I received word about these exhibits at the University of Michigan
Museum of Art.
ASIAN EXHIBITIONS IN JULY AT THE UNIVERSITY OF MICHIGAN MUSEUM OF ART
Paisley and Peacocks: Woven and Embroidered Textiles from Kashmir and
June 25 through October 16
This exhibition brings together two very different but equally
striking styles types of traditional textiles from the Indian
subcontinent, both of which are rapidly disappearing from the modern
world: Kashmiri shawls, woven at the foot of the Himalayas from the
finest and softest wools in intricate paisley patterns, and boldly
embroidered women's head coverings from the rural villages of the
Punjab. Kashmiri shawls, once made for Mughal princes, are treasured
for their beautiful patterns, warmth, and lightness. By the late
eighteenth century their market had expanded to include the
fashion-conscious women of Napoleonic France and Georgian England. By
contrast, the embroidered textiles of the Punjab—a region that spans
northern India and Pakistan—were made by village women for their own
use, working in silk floss on rough homespun cotton. Long unknown in
the West, tribal textiles such as the Punjabi embroideries are rapidly
gaining international attention for their bold colors and designs.
This exhibition is made possible by Ford Motor Company Fund.
Support for the exhibition and related programming has also been
provided by the University of Michigan's Center for South Asian
Studies, International Institute, and Penny W. Stamps Distinguished
Visitors Program at the School of Art & Design, and by Bruce and Mary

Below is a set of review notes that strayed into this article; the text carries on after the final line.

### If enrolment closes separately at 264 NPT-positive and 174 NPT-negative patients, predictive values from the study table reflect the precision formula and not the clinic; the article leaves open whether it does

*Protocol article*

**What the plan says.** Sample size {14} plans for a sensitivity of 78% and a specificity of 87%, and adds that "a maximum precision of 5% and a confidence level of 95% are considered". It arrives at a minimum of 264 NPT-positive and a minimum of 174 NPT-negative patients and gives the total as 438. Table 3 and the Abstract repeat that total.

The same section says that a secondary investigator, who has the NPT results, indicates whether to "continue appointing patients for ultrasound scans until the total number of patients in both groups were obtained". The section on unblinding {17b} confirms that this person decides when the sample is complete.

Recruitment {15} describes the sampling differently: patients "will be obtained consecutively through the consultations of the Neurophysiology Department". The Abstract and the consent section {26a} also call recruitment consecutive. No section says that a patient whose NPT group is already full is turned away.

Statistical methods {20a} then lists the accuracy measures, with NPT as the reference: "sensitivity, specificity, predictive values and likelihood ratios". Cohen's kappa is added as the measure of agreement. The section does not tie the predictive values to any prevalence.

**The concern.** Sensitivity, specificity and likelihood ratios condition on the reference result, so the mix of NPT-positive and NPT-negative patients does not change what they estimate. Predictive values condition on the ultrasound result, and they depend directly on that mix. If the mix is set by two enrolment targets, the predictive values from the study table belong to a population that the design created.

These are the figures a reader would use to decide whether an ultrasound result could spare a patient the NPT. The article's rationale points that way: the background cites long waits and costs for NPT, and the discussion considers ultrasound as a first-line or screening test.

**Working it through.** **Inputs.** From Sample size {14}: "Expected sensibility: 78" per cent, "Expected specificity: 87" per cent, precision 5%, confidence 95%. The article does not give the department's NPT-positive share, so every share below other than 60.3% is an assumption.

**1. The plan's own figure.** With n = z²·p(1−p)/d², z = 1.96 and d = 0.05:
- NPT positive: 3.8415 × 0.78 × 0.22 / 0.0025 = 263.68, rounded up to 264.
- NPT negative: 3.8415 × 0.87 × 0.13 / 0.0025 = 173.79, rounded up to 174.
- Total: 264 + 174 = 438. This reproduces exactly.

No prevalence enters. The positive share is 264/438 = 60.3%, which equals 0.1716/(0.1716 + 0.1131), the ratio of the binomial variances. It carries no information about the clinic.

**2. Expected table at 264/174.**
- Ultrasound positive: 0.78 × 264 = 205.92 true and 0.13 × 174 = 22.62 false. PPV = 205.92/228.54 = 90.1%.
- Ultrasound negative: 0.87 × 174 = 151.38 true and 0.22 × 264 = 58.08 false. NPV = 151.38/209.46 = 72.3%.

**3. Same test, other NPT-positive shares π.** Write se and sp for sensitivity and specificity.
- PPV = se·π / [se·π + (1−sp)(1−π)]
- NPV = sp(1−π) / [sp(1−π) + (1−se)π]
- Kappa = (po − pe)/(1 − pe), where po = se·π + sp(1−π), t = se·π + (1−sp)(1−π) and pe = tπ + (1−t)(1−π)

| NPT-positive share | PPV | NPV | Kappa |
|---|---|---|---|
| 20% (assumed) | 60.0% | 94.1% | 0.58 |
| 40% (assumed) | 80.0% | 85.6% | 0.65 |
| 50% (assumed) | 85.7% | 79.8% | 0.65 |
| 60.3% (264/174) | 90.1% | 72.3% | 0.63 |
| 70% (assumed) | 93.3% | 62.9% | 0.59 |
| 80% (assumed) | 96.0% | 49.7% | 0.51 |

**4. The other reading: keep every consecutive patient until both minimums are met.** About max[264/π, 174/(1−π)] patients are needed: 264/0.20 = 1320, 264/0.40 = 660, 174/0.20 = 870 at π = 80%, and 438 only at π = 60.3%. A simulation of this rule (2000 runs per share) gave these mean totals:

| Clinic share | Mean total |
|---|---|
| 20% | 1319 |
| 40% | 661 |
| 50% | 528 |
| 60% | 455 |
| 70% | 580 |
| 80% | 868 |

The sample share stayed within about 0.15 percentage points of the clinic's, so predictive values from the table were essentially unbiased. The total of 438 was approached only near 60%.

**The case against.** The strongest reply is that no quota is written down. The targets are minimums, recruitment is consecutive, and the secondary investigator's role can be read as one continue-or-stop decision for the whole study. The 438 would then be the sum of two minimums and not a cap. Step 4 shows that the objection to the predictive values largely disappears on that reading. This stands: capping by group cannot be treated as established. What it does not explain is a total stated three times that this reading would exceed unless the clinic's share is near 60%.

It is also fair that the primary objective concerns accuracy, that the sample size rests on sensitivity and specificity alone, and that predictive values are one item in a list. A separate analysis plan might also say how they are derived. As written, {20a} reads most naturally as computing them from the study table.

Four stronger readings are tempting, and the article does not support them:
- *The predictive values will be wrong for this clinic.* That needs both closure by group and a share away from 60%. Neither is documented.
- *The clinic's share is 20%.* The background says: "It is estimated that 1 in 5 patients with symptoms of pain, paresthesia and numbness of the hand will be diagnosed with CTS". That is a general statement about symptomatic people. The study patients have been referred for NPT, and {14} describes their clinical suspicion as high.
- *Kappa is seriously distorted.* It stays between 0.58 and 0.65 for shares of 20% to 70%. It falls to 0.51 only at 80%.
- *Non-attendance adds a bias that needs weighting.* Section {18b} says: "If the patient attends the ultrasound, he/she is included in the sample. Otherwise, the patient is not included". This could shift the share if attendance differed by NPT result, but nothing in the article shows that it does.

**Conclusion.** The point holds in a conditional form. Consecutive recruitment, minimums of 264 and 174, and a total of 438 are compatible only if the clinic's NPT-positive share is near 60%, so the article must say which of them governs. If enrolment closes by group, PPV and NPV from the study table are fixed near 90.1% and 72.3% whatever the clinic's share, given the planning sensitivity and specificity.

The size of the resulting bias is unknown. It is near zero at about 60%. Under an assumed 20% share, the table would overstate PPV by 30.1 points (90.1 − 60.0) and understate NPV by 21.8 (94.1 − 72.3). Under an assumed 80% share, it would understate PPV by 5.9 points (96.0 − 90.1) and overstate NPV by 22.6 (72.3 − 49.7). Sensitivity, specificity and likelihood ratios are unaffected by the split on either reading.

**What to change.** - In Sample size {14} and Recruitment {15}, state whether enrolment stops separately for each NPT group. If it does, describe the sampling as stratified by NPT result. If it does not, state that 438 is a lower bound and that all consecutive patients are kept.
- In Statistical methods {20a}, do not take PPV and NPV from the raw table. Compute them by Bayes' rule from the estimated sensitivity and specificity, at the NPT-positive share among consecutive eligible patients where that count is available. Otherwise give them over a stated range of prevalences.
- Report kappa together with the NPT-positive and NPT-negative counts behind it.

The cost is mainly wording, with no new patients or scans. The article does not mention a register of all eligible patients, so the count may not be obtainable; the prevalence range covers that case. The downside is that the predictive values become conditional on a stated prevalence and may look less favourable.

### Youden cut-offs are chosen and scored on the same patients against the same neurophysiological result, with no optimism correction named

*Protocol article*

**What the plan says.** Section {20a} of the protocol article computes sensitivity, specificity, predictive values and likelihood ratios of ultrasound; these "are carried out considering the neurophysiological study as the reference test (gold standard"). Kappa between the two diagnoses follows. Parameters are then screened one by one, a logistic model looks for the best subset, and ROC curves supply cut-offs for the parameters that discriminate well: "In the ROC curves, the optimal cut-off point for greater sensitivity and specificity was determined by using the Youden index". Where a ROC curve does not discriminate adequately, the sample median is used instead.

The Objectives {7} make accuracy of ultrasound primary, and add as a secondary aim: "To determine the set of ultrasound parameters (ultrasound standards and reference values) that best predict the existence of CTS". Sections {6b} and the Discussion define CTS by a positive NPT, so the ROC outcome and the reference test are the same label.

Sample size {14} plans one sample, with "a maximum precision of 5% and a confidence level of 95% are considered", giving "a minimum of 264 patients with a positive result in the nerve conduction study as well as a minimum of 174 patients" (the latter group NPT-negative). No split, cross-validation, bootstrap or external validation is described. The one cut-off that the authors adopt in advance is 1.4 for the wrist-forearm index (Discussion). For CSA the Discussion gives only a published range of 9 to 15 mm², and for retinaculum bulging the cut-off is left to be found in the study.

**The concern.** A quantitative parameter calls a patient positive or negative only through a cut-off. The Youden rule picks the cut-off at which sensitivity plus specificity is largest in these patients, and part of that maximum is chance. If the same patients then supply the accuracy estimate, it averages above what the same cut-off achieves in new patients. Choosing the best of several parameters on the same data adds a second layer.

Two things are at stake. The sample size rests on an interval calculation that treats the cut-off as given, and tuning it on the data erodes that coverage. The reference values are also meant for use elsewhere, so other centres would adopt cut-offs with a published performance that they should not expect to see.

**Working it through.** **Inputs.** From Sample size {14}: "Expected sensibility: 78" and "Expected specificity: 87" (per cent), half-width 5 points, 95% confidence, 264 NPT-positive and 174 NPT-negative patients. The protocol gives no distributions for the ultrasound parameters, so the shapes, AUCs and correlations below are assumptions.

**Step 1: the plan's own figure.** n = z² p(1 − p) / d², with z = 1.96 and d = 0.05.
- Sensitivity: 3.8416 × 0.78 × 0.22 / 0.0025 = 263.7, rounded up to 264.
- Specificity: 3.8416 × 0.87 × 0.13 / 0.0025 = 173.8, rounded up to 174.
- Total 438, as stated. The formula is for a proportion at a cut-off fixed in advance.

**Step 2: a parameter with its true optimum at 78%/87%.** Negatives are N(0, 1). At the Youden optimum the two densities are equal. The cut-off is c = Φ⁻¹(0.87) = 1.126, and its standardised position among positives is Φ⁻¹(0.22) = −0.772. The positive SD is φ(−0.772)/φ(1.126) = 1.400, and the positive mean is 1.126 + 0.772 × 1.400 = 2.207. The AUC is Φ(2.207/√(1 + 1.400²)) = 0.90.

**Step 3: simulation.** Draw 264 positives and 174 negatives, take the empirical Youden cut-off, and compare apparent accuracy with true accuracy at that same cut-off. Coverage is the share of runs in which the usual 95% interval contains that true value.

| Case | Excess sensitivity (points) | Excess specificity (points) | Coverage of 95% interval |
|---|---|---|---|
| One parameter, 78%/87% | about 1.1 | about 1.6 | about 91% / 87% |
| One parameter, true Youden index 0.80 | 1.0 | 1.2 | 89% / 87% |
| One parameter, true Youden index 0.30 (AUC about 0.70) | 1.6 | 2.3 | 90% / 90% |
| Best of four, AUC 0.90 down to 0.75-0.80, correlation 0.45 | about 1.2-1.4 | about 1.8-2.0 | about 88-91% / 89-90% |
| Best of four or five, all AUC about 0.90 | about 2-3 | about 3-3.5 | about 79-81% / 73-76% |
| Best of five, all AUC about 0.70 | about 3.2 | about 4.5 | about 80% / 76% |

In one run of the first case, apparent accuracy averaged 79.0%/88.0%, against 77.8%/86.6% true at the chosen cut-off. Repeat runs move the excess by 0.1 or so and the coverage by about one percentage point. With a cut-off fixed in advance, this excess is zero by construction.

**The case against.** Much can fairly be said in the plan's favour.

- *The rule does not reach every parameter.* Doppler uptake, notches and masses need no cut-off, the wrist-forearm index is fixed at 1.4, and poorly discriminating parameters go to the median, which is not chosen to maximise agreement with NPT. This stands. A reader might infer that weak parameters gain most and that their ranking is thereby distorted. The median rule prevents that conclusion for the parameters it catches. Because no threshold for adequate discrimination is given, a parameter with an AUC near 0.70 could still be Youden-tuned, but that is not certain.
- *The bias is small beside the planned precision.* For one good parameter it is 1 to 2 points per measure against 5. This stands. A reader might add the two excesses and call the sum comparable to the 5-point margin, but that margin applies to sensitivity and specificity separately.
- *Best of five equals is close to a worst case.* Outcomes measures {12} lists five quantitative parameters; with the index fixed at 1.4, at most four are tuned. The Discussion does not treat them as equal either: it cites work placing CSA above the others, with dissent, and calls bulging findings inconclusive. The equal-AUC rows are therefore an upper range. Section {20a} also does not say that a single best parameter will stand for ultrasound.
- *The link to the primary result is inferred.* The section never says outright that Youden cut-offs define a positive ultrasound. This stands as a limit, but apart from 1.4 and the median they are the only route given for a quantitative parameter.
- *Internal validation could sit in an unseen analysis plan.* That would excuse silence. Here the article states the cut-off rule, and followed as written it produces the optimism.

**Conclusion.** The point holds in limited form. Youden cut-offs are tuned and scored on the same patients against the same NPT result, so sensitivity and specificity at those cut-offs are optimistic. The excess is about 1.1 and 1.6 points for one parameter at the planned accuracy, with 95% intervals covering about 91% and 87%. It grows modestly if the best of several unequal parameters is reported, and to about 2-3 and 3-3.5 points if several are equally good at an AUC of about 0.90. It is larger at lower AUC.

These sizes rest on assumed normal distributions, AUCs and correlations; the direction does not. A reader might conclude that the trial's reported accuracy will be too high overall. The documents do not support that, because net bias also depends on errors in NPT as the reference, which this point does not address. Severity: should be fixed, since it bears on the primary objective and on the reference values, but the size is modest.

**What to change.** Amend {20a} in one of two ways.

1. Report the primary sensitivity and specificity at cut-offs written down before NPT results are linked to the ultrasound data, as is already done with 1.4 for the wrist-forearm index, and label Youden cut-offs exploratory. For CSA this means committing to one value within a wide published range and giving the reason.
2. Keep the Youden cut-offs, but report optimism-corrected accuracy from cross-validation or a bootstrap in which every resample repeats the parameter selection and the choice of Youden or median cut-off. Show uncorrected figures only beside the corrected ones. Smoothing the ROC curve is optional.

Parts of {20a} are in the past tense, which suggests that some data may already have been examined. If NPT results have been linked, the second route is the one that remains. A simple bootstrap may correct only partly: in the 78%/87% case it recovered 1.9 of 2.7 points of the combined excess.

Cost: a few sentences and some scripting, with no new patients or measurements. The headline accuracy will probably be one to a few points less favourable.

The Enduring Art of the Korean Potter
extended through November 6
No art form captures the history and soul of Korea, or the inventive
genius of its craftsmen, so well as ceramics. It was also in ceramics
that the Korean artist was at his most innovative, developing wares
that were eagerly sought after in neighboring China and Japan. This
exhibition, which marks the debut of UMMA's newly acquired
Hasenkamp-Nam Collection of Korean art, presents a visually stunning
array of earthenware, stoneware, and porcelain spanning two millennia.
This exhibition and related programming are made possible by the E.
Rhodes & Leona B. Carpenter Foundation and National City Bank.
Additional support has been provided by the University of Michigan's
Office of the President, International Institute, and Korean Studies
Program, as well as the Michigan Council for Arts and Cultural Affairs
and Target Stores.
Treasures of Islamic Art from UMMA Collections
A changing display of UMMA's finest ceramics, metalwork, calligraphy,
and painting from the classical Islamic civilizations of North Africa
and the Middle East.
This exhibition is made possible in part by the University of
Michigan's Center for Middle Eastern and North African Studies.
Open Tuesday, Wednesday, Friday, and Saturday 10 am to 5 pm; Thursday
10 am to 9 pm; Sunday 12 noon to 5 pm. Closed Mondays and major
**UMMA matches Art Fair hours: Wednesday–Friday, July 20-22, 10 am to 9
pm; Saturday, July 23, 10 am to 6 pm.
Admission is free; $5 donation is suggested.
525 South State Street, Ann Arbor, Michigan
Those of you in the area of Ann Arbor Michigan might want to check them out.
There isn't much online about these. Betye Saar is coming up - That is
one I would like to see.